Stratospheric and Ground Ozone
Name: Igor L.
Is there any real connection between stratospheric ozone
and ground level one? I mean connection in trends. Now we have negative
trend in column ozone. What trend should be in ground ozone from the
theoretical point of view?
Ground-level ozone is a photochemical reaction product of air oxygen,
nitrogen oxide catalysts, and hydrocarbons. The nitrogen oxides and
hydrocarbons are predominantly provided by human activity, specifically car
and diesel exhaust. Stratospheric ("ozone layer") ozone is also a
photochemical reaction product, but its creation does not require
hydrocarbons or man-made nitrogen oxides. (The nitrogen oxides in the
stratosphere occur naturally.) The increased destruction of stratospheric
ozone observed recently is attributed to volatile man-made
chlorine-containing compounds that rise to the stratosphere.
So increased ground-level ozone and decreased stratospheric ozone are both
effects of man-made pollution. Different pollutants lead to the two
different effects. The different ozone levels are connected to the extent
that the pollutant trends are connected.
Richard E. Barrans Jr., Ph.D.
PG Research Foundation
Under some meteorological conditions, such as
thunderstorm convection, which displaces much
air vertically, down as well as up, ozone from
the stratosphere can be brought to the surface.
However, virtually all of the ozone near the
surface is created photo-chemically, aided by
man's pollution. The only other strong connection between
the upper and lower parts of the atmosphere are the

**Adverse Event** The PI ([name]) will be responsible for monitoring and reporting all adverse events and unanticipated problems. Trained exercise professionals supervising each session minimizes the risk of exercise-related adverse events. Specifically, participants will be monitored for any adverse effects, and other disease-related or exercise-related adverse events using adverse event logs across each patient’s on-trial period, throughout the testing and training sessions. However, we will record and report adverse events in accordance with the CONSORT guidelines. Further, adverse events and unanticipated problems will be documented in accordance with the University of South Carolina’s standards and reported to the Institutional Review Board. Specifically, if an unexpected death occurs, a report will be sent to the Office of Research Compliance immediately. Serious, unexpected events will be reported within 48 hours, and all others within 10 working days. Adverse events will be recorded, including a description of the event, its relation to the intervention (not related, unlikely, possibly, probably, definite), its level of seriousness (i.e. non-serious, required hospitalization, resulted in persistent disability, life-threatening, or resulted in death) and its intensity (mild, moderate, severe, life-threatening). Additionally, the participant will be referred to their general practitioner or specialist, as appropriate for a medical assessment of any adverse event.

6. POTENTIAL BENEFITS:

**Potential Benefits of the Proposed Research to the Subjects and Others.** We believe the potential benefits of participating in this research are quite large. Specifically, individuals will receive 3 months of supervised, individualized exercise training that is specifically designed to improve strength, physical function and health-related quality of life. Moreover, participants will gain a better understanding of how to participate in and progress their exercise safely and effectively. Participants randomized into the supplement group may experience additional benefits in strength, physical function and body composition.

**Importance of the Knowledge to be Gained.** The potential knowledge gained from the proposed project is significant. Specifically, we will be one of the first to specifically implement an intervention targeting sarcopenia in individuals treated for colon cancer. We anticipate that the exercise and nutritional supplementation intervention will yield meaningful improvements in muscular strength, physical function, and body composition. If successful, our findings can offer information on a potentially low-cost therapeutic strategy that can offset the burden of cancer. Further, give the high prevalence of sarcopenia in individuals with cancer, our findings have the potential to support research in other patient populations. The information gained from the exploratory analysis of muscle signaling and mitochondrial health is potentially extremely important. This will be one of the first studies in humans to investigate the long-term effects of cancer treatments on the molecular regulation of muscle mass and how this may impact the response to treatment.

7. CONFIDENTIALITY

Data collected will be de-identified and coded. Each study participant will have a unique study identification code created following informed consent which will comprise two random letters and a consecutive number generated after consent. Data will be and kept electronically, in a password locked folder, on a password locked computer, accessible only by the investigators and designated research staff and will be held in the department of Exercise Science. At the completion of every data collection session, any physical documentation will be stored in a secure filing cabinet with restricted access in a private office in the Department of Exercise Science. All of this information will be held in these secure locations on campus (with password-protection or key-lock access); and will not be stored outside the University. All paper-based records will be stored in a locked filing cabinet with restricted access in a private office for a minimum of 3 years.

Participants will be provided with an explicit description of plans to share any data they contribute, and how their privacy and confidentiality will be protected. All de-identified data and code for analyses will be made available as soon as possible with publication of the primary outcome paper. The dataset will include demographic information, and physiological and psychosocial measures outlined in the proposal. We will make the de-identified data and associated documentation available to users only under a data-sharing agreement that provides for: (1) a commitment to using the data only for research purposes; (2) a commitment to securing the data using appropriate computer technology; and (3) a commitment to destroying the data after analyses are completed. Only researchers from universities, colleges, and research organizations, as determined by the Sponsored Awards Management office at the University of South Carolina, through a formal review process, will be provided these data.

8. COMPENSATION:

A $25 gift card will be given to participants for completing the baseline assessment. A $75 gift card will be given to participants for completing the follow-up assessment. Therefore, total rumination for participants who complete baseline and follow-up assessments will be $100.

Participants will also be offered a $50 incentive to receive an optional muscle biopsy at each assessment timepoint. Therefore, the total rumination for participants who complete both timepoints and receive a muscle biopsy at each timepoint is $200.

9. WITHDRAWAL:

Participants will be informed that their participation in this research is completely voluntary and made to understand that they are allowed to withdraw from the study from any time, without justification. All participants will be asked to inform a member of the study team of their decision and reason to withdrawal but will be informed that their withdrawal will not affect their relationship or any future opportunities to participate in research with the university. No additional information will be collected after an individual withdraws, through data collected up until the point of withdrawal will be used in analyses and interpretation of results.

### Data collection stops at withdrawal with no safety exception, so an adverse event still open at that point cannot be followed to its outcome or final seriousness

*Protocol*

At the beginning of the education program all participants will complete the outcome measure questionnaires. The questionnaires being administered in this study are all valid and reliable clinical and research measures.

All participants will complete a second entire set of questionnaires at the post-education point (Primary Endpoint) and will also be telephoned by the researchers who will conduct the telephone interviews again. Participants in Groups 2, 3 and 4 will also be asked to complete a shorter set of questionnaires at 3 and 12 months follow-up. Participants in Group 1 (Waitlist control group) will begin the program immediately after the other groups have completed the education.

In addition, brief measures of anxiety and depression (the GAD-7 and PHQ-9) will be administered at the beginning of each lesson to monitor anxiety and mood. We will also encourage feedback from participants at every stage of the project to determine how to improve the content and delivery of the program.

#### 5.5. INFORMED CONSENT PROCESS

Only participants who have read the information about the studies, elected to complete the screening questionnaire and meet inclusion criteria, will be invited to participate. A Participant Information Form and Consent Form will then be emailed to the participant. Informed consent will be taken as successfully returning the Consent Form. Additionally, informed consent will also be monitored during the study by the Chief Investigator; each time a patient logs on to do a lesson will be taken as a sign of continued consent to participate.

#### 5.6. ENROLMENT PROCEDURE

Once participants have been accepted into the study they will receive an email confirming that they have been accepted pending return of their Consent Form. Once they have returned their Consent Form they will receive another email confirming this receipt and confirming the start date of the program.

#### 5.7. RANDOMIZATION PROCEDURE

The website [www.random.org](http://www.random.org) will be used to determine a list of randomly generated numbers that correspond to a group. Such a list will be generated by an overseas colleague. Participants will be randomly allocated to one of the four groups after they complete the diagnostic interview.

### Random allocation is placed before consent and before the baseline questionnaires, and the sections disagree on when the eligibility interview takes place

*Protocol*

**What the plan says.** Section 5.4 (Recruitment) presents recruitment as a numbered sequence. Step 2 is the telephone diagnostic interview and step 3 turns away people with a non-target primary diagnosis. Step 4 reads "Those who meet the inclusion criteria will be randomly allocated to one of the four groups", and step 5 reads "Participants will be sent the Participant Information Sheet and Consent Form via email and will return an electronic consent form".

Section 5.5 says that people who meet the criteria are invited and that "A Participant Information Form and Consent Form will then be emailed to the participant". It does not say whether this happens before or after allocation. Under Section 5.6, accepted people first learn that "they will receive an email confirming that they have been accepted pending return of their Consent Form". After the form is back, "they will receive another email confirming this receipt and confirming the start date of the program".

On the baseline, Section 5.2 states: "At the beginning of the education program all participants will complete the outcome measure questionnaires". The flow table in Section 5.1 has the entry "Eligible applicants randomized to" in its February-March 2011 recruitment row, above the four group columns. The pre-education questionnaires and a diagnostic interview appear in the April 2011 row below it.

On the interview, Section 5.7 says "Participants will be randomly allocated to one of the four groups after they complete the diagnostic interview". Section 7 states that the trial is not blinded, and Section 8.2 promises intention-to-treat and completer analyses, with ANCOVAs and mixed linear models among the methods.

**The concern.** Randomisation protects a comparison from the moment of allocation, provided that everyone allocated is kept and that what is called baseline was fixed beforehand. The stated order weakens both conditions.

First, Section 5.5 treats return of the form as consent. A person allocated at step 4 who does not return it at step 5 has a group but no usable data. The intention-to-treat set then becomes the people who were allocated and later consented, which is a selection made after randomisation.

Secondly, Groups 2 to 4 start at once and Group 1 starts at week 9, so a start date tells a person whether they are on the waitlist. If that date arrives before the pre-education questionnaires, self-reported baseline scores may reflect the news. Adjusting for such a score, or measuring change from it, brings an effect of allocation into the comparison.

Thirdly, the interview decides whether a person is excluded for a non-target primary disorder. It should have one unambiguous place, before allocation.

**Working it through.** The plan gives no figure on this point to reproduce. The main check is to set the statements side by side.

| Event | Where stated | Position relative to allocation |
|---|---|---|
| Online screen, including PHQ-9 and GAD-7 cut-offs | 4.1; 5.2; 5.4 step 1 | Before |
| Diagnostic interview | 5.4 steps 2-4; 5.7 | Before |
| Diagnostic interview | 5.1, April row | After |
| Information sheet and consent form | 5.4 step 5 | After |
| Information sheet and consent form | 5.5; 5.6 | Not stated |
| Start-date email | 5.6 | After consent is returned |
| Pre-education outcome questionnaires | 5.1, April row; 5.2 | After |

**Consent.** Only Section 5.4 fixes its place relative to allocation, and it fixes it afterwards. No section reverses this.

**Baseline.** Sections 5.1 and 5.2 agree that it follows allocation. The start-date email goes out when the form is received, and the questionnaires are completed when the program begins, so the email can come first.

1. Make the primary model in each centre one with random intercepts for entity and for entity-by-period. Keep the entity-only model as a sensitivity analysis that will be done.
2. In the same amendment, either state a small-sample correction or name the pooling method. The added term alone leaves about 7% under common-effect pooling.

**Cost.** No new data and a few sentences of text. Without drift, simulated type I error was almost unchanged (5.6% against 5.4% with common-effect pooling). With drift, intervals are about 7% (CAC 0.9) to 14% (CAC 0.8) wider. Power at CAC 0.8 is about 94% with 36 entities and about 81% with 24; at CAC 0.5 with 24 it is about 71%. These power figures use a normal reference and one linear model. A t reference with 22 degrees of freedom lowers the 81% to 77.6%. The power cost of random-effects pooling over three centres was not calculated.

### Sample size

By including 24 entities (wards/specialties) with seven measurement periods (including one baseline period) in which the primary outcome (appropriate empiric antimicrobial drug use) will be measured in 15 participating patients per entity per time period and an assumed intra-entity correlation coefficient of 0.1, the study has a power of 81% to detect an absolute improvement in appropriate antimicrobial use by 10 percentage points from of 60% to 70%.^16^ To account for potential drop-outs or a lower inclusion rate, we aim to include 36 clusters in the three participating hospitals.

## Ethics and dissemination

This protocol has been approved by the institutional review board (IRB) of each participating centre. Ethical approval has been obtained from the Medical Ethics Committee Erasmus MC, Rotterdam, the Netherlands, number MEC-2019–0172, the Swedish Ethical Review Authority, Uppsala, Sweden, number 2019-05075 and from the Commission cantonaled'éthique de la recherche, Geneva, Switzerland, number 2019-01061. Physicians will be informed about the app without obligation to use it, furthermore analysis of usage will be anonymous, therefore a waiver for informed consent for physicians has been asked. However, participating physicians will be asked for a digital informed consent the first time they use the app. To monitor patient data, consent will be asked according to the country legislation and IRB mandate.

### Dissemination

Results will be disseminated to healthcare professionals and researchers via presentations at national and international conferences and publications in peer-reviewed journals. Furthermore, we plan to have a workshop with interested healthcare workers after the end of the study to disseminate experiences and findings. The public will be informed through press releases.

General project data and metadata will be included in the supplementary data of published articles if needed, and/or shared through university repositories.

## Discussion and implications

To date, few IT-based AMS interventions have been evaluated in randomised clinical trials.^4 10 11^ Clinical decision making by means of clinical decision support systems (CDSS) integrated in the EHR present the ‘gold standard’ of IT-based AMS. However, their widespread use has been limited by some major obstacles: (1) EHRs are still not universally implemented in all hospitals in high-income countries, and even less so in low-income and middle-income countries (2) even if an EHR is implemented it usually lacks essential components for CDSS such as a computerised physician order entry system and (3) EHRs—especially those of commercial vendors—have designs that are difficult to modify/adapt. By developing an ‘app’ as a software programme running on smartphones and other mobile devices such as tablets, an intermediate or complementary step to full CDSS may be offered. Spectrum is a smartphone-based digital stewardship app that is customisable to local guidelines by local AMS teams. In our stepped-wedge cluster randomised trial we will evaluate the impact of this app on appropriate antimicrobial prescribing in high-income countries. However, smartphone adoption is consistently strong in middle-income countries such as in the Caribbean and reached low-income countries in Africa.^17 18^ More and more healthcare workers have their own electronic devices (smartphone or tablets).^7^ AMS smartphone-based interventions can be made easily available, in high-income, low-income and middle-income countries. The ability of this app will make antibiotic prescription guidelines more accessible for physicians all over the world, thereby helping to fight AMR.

CFCs that are transported slowly into the stratosphere
where they cause ozone depletion, as is easily seen
over Antarctica (because of it's unique weather patterns).
Because of the effects of pollution, ozone had been
increasing near the surface, while ozone depletion was
taking place in the stratosphere. The increasing trend
near the surface has been reversed in the past 10 years
in the USA as a result of emission controls that have reduced
ozone "precursors" like nitrogen oxides. Most of the
"non-attainment" areas (where ozone was higher than
EPA standards) have met the standards recently. More effective
controls on power plant emissions that are presently
being implemented will continue to help in this effort.
Further reductions through cleaner automobiles and more
efficient home heating would help even more, although it will
be quite costly. All of this is wonderful for our country,
but most of the world does not share our enthusiasm for
and dedication towards cleaning the environment. The rest
of the world needs to get on the bandwagon for future
improvements to occur globally.
David R. Cook
Atmospheric Research Section
Environmental Research Division
Argonne National Laboratory
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Update: June 2012